Democrat & Chronicle: Kodak wins Java Lawsuit

16:08 | Link | Reply


Be afraid

If you have a PeeCee, it is very important that you make sure it is up to date. Microsoft has discovered a bug in the way their software handles JPEGs (most of the images that you ever see on the web) that can allow an evil cracker to take over your machine.

This is worse than any worm or virus hoped to be, because you don’t have to download or click on anything. You can get whacked just browsing around on the web…

September 2004 Security Update for JPEG Processing (GDI )

13:40 | Link | Reply | Track



Pants on fire

New York Times makes it simple:

Connections and Contradictions

09:44 | Link | Reply | Track


Spellchecking spam

Hlelo, chief :) Unreal Quality Hi Rsoelution Dolwnoadable Senecs
recent spam I received

I think I will add a filter to my email that rejects email with too many spelling errors. These dumb spammers are going so far to get around the statistical filters that their smap hsa becmoe nueradaleb.

15:36 | Link | Reply | Track | Comments (1)


Return of the 18-minute gap

Military records that could help establish President Bush's whereabouts during his disputed service in the Texas Air National Guard more than 30 years ago have been inadvertently destroyed, according to the Pentagon.
The New York Times > Washington > Campaign 2004 > Pentagon Says Bush Records of Service Were Destroyed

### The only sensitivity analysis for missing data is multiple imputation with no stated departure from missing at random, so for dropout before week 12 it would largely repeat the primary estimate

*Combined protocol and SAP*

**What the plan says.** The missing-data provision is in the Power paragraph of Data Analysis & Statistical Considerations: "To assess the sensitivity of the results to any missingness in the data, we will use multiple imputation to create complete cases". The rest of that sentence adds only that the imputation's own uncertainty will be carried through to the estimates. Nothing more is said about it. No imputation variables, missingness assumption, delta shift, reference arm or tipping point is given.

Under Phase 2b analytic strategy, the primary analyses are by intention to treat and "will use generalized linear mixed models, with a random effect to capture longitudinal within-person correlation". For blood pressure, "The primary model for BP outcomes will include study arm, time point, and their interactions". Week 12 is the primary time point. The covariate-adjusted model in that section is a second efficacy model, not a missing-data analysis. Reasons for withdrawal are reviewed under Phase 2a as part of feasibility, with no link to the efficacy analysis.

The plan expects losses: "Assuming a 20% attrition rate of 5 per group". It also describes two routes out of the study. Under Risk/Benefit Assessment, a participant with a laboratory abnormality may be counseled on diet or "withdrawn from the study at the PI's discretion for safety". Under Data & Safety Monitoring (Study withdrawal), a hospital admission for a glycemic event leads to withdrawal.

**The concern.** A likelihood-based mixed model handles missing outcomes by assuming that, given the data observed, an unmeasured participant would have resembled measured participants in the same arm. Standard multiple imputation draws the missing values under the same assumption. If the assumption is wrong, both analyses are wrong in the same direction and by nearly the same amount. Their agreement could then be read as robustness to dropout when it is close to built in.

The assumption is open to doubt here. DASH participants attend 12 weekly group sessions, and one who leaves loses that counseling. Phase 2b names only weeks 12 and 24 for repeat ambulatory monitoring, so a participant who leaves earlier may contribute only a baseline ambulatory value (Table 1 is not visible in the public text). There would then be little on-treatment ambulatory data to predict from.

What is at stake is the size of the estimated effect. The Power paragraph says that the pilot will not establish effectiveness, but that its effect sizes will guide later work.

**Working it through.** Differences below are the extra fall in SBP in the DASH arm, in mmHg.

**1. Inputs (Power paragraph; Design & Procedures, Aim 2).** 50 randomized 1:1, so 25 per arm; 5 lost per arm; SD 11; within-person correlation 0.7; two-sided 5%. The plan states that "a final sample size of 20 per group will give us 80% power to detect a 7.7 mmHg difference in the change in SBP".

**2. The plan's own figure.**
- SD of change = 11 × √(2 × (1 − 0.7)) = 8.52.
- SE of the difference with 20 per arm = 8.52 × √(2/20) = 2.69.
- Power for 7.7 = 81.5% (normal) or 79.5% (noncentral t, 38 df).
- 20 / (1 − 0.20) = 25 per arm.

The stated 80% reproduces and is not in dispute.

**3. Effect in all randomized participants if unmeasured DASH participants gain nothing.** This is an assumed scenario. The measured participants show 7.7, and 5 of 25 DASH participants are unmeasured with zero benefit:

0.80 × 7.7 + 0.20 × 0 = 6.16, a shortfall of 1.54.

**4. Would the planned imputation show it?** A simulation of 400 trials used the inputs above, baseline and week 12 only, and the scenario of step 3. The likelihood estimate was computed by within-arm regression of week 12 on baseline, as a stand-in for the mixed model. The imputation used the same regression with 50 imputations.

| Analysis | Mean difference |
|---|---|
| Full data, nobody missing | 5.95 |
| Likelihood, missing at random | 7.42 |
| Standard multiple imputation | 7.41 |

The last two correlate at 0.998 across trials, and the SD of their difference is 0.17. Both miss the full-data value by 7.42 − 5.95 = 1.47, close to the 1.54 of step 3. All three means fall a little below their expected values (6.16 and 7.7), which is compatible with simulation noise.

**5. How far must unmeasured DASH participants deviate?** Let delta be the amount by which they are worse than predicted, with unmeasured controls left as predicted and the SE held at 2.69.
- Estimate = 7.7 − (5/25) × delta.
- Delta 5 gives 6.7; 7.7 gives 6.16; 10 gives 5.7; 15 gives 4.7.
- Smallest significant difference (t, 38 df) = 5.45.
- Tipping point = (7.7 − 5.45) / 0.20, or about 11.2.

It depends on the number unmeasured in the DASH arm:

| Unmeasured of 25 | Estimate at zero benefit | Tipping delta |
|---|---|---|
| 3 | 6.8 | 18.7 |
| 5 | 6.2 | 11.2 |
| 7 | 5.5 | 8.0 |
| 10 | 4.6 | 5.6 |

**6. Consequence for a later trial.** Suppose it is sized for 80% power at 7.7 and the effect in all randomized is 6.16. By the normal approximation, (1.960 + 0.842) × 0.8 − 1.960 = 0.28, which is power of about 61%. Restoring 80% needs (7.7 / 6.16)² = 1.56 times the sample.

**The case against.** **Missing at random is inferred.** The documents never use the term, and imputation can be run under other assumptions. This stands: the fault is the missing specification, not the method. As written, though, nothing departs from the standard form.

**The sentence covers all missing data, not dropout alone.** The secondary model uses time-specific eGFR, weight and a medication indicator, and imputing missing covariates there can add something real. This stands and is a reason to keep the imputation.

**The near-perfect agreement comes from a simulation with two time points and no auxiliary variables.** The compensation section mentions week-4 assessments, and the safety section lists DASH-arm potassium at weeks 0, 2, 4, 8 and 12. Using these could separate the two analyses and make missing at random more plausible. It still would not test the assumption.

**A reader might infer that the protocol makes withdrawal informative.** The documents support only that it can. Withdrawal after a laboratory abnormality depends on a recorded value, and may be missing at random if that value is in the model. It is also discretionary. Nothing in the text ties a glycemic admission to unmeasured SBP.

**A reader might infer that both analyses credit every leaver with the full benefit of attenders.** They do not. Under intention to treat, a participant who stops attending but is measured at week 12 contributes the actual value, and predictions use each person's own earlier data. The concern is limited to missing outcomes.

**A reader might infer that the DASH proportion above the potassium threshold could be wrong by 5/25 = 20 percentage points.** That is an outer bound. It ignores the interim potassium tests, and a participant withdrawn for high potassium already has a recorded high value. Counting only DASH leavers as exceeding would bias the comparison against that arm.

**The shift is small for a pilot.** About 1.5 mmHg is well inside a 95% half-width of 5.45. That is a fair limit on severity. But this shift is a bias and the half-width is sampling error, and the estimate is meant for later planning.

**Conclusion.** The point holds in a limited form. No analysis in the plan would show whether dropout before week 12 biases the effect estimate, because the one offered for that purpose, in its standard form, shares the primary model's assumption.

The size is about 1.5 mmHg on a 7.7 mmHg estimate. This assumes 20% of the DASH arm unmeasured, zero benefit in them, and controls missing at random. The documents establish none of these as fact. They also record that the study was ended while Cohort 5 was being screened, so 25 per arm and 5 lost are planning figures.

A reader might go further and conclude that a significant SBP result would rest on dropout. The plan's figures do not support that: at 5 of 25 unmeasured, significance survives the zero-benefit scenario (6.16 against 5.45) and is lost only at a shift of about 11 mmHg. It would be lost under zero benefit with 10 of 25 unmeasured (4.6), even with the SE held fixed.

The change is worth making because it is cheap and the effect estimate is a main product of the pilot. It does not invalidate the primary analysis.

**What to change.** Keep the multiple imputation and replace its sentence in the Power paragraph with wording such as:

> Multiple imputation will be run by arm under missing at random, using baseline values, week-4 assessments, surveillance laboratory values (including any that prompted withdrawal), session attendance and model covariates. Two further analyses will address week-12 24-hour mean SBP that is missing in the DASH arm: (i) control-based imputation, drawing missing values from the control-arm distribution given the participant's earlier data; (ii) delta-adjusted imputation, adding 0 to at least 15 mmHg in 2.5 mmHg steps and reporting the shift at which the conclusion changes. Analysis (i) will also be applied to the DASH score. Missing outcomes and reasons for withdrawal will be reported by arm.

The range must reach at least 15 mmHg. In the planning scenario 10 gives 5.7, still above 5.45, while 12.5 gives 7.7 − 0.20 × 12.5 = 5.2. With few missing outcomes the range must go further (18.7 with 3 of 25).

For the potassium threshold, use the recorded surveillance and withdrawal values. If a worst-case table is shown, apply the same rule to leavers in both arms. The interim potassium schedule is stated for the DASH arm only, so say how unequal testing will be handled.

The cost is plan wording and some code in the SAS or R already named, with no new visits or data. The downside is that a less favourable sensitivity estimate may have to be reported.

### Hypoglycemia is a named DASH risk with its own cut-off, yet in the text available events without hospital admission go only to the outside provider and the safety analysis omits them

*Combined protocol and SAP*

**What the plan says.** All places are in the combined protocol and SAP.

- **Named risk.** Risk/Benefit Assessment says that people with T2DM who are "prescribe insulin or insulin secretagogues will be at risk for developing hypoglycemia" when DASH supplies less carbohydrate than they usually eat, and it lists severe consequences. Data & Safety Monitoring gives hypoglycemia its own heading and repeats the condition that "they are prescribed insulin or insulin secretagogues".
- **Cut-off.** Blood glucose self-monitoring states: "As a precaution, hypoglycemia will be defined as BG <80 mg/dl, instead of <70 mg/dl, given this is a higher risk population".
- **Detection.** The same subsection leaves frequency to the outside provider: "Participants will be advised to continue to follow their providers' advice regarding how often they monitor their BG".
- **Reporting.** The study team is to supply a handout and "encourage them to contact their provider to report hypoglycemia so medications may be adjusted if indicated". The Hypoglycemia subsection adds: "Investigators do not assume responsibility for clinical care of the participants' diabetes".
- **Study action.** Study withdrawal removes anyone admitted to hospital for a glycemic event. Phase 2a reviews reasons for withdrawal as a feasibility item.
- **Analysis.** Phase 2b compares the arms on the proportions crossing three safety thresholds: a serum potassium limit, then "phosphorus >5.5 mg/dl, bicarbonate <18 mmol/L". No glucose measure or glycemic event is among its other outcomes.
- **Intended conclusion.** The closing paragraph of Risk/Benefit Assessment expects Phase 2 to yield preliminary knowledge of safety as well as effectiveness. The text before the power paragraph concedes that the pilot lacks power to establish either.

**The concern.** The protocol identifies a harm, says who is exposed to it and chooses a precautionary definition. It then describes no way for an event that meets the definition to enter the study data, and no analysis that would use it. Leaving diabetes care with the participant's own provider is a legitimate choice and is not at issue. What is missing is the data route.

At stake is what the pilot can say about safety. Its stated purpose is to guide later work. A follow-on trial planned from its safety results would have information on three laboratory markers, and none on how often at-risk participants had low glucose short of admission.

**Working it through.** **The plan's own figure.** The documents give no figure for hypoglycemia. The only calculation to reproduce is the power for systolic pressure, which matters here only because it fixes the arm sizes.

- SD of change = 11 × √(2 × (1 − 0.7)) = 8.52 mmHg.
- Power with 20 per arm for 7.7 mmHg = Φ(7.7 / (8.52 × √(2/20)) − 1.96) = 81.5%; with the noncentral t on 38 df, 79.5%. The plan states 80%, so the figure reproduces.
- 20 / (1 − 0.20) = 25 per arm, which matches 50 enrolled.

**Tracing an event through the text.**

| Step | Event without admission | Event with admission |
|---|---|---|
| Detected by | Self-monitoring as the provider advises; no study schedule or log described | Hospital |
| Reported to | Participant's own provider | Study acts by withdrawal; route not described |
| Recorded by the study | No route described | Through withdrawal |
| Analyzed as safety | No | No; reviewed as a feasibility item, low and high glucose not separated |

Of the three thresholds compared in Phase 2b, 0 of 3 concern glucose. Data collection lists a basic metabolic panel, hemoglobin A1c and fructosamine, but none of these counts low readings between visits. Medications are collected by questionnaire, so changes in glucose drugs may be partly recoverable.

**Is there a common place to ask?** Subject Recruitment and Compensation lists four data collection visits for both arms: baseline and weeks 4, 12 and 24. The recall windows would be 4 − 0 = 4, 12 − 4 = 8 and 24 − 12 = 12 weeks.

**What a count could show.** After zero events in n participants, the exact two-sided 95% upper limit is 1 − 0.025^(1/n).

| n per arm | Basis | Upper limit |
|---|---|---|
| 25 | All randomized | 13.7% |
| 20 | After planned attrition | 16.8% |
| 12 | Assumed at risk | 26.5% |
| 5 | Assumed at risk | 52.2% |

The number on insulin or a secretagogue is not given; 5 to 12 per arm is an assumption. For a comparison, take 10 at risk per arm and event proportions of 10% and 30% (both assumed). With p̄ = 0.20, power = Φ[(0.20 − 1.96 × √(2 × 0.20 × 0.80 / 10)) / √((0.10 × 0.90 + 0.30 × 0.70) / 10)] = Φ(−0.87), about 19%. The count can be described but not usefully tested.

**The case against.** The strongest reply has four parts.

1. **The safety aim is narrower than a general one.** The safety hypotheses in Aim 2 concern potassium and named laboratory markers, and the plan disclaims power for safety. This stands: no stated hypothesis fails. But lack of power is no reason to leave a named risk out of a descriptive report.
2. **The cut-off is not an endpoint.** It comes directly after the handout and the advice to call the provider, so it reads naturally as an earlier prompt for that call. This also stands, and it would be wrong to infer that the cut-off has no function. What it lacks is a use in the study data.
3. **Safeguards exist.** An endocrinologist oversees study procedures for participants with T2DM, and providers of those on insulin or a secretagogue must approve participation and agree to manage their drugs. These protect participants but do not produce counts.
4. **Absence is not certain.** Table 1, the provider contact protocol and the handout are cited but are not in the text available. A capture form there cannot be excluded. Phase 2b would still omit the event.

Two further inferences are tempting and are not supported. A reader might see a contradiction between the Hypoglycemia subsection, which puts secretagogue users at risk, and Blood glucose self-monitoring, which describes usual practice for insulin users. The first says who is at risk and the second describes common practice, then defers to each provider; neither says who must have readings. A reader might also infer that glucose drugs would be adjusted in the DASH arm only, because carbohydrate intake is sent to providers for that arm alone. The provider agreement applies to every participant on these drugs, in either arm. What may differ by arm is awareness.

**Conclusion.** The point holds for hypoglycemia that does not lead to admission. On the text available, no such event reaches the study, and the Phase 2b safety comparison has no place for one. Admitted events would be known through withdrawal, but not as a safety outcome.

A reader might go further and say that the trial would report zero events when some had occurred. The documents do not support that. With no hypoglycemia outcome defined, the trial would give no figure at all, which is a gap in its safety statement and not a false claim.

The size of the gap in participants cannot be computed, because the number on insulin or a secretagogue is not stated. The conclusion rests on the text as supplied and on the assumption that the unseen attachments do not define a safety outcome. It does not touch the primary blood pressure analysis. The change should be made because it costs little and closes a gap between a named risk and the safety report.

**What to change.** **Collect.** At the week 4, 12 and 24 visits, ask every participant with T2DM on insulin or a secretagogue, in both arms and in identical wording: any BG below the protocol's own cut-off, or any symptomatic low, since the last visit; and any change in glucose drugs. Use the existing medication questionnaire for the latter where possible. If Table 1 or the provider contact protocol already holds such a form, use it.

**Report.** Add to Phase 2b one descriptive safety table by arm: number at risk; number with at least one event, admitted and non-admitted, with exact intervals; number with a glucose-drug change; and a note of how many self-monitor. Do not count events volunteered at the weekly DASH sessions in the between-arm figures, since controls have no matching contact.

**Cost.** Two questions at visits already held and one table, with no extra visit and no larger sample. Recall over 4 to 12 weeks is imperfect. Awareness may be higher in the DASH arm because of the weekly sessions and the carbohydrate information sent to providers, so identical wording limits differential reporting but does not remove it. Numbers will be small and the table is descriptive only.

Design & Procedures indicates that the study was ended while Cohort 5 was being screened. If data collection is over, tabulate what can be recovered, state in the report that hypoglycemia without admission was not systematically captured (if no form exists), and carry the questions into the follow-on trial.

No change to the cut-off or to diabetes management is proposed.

14:01 | Link | Reply


Don't sass me!

If you are a Windows user, you should do yourself a favor and read this article. It is a very thorough article on how to secure your Windows computer against viruses and other ‘malware’:

Coping with Windows

If you have a broadband connection, either cable modem or DSL, the very first thing you should do, before you event think about turning on a new Windows computer and connecting it to the internet, is to buy a hardware firewall box, and put that between your computer and your broadband connection. This is the most important thing you can do to protect yourself. (Some people have estimated that it takes less than 90 seconds for a cracker to find a new machine on the net to exploit it.) It’s the first thing mentioned in the above article, and something that I’ve mentioned before:

Homelan(d) Security